The parameters Microsoft developed for its Information Classification and Data Handling project dictated the stringent criteria for judging content discovery solutions. With enormous data loads and thousands of locations to scan, enterprise scalability, performance and accuracy were all top considerations. Management and operations were also at the head of the list.
Microsoft executives needed to know that they could handle security threats and incidents quickly and securely, and be able to document remediation efforts in order to maintain audit trails in compliance with PCI and SOX. “Content identification is not one of those problems that you can simply throw a lot of hardware at and get the kind of performance you need,” observes Opedal. “The unparalleled accuracy and unique features of RSA DLP Datacentre - such as incremental processing - made it the only viable choice for discovering all our sensitive content.”
Microsoft implemented RSA DLP Datacentre, which takes a revolutionary approach to content discovery with its distributed architecture and scanning capabilities, enabling them to scan all data stored across their full set of file shares and SharePoint sites. This is a vital capability in organisations, such as Microsoft, that have a vast amount of stored data. To boost performance of this scanning process, Opedal opted to use the product’s Grid Processing capability, enabling him to specify a set of servers at each location to process the scan. The servers are automatically provisioned and automatically load balance the content analysis work for fastest processing. Microsoft is also leveraging the patentpending incremental scanning technology for ongoing scans. This enables them to regularly scan and analyse files and directories that are new, modified, moved or renamed.
“We really needed the performance, scalability and the highly precise content detection capabilities that only RSA DLP Datacentre could provide,” says Opedal. “Grid processing and incremental scanning were essential for Microsoft given the volume of data that we store. Also, RSA DLP Datacentre generates matched files with an accuracy rate consistently at or above 98%.”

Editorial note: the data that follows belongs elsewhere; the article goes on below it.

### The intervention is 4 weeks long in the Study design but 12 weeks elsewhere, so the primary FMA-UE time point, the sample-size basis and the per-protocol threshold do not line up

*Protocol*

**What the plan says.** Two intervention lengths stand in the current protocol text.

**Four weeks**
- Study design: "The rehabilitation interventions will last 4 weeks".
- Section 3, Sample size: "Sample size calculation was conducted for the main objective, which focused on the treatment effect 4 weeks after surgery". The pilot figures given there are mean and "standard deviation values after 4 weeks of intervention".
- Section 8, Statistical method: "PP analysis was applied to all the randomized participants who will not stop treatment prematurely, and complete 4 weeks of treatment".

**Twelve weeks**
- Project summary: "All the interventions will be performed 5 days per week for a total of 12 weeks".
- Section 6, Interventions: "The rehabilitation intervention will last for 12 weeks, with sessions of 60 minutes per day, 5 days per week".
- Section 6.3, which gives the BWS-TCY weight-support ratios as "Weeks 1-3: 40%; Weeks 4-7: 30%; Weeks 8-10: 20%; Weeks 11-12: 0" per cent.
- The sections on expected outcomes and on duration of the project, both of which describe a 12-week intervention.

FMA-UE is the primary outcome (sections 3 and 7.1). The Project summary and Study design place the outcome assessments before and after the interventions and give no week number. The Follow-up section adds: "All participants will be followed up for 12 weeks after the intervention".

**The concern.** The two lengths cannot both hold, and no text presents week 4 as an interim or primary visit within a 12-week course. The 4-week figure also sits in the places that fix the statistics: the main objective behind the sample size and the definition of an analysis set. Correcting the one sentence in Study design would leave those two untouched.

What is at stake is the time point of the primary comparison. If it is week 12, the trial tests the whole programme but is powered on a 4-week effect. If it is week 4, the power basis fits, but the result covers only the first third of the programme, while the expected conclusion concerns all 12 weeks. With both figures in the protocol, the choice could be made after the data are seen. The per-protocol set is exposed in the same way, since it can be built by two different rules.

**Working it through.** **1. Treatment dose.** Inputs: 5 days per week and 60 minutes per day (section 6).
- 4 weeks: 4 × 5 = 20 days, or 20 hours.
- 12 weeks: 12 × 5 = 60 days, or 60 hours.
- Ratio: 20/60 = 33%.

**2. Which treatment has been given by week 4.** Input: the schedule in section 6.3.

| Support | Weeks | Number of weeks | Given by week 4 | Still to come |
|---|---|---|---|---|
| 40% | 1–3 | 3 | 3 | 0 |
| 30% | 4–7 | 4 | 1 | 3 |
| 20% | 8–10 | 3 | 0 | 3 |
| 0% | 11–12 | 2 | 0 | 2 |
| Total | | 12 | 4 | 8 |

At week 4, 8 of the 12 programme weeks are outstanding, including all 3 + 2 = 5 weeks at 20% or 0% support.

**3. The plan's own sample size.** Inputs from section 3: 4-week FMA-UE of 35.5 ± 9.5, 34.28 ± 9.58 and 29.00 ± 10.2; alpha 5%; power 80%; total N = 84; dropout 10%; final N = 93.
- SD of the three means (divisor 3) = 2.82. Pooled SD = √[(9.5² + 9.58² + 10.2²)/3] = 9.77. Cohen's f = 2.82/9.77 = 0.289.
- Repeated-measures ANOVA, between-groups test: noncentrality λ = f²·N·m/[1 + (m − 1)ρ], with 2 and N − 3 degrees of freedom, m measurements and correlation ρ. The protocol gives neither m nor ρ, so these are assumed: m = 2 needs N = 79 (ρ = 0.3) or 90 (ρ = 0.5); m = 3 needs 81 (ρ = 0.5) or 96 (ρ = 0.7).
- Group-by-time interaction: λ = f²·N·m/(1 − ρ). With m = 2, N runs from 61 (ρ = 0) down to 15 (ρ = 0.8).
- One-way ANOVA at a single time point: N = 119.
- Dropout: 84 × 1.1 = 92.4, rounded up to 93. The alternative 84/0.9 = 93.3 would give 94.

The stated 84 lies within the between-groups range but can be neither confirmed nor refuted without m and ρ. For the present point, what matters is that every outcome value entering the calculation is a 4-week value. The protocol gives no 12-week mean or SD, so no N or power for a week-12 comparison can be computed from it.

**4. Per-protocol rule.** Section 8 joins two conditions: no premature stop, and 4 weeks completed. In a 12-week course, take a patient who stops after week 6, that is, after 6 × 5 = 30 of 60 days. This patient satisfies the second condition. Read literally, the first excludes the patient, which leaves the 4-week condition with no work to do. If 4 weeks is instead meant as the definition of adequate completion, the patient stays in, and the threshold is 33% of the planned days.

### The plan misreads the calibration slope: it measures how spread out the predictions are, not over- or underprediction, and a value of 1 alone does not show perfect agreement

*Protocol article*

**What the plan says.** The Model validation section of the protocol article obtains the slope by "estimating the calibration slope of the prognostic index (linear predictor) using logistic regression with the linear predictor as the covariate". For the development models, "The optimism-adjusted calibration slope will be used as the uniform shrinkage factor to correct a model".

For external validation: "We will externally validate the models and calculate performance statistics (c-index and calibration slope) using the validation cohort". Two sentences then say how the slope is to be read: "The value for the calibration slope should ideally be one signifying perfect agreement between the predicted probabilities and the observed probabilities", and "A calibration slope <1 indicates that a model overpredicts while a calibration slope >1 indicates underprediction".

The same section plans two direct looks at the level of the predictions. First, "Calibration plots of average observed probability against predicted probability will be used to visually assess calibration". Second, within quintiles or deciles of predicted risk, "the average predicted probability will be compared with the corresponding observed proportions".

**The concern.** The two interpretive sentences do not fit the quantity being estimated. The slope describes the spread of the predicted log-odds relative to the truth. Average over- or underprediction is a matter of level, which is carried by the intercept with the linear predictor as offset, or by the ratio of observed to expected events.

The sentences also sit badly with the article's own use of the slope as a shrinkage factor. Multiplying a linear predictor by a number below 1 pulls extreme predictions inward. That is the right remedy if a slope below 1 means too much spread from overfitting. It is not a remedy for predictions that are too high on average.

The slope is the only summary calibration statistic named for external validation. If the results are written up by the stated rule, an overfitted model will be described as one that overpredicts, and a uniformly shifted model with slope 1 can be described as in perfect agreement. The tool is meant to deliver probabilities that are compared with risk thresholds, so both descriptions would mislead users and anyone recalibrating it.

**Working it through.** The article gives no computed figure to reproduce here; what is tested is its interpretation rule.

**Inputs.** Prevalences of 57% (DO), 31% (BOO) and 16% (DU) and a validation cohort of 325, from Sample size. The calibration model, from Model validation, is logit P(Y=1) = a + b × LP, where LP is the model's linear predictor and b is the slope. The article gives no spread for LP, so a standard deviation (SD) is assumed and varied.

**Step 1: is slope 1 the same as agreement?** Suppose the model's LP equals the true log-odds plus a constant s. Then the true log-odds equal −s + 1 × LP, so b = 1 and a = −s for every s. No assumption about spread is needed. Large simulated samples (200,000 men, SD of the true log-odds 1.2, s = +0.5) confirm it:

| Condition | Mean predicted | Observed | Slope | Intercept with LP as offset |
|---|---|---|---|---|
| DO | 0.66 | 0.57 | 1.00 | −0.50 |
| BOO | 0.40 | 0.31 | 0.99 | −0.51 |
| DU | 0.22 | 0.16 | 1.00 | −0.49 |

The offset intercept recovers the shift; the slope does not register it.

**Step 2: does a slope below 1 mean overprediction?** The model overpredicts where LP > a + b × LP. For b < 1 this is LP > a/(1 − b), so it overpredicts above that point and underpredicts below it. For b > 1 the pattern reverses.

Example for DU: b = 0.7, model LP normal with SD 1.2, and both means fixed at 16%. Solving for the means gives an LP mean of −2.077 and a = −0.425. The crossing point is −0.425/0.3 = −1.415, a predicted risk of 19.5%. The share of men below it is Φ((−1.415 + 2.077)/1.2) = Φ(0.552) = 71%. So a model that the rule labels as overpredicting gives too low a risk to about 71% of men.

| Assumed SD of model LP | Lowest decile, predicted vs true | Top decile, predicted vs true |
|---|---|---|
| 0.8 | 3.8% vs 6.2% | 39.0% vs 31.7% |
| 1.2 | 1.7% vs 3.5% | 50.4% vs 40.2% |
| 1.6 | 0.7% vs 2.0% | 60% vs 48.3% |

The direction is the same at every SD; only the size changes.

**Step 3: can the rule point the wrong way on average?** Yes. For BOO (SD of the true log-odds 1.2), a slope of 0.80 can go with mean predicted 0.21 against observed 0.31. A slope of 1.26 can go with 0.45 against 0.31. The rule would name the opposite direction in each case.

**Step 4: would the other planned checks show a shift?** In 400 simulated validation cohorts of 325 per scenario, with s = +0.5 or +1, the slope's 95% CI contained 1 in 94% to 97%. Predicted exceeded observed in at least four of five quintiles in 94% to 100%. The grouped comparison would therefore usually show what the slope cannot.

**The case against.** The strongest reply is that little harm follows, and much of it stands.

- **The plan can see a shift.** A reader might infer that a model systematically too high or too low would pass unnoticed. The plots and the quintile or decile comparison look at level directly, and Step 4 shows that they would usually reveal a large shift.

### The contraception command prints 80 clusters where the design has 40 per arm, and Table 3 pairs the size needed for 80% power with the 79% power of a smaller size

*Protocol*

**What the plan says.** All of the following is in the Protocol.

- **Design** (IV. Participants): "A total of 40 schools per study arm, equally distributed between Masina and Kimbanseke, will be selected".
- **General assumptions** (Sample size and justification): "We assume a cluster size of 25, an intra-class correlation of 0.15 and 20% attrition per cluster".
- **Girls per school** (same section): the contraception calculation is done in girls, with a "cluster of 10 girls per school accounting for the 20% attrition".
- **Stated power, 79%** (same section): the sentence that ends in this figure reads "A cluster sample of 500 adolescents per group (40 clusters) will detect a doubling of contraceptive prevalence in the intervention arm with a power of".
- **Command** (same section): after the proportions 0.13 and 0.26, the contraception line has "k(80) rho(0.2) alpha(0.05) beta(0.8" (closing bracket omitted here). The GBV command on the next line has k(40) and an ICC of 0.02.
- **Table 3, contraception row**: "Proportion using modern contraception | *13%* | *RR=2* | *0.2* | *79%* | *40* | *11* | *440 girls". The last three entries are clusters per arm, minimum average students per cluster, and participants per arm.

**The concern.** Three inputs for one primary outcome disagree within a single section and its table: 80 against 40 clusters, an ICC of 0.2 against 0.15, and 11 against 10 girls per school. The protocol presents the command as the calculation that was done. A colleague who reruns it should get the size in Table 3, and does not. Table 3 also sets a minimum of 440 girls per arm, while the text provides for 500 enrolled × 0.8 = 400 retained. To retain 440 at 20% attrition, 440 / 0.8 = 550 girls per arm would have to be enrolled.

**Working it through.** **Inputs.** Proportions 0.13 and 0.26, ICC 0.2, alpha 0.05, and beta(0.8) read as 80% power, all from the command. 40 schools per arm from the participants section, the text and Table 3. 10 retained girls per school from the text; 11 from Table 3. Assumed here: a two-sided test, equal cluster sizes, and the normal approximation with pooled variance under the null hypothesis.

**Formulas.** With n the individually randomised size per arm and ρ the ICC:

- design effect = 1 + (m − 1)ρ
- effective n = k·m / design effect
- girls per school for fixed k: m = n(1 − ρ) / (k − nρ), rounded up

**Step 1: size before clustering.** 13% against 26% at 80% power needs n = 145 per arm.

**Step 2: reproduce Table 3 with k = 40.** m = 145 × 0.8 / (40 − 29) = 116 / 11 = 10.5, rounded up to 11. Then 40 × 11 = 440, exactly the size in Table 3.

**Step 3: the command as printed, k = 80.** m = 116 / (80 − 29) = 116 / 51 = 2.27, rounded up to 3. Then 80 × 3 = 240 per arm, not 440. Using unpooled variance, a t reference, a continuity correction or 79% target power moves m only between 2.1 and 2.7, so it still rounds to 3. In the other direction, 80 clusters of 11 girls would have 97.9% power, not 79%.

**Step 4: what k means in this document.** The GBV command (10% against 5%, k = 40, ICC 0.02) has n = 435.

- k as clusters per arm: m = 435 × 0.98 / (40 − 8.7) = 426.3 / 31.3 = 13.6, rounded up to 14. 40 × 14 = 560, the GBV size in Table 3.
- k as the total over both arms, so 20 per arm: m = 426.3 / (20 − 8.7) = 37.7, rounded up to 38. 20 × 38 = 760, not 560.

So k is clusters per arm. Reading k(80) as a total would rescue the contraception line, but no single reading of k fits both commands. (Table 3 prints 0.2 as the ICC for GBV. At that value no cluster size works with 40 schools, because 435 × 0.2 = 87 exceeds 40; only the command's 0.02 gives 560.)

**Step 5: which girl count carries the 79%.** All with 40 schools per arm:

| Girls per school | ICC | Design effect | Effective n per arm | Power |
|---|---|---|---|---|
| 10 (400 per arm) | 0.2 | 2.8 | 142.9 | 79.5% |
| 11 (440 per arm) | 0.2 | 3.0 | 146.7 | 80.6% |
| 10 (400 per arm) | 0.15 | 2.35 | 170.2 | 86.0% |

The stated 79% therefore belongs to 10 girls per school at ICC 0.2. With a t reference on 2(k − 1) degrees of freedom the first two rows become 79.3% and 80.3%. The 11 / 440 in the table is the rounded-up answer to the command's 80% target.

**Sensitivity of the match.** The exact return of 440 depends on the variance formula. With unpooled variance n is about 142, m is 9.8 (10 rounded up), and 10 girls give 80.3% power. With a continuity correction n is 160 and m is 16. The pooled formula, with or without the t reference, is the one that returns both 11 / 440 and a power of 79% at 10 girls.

The industry-leading accuracy of RSA DLP Datacentre incorporates the most advanced content analysis techniques, accuracy and performance.
As a result, Opedal and his team were able to scan 12TB of file system data and 120,000 SharePoint sites in a matter of nine days, while still maintaining the highest levels of precision. Ongoing incremental scans of just the new, modified, moved or renamed data across those same 120,000 SharePoint sites takes less than 5% of the time it took for the original scan, making continuous content discovery a reality.
Further, with RSA DLP Datacentre, Microsoft is keeping the costs of its information security operations as low as possible. In planning the data discovery project, the team set a baseline that a single compliance officer or security advisor could handle approximately 250 incidents per day. “The false positive rate is lower than 1%, so we know that the incidents our compliance staff have to review are genuine,” explains Opedal. Without RSA DLP Datacentre, we’d have to hire and train a lot more staff and face a far higher total cost of ownership.”
RSA DLP Datacentre has given us a better understanding of the location of our high impact business information and enables us to protect against the proliferation of that data - something of paramount importance for all of us here at Microsoft.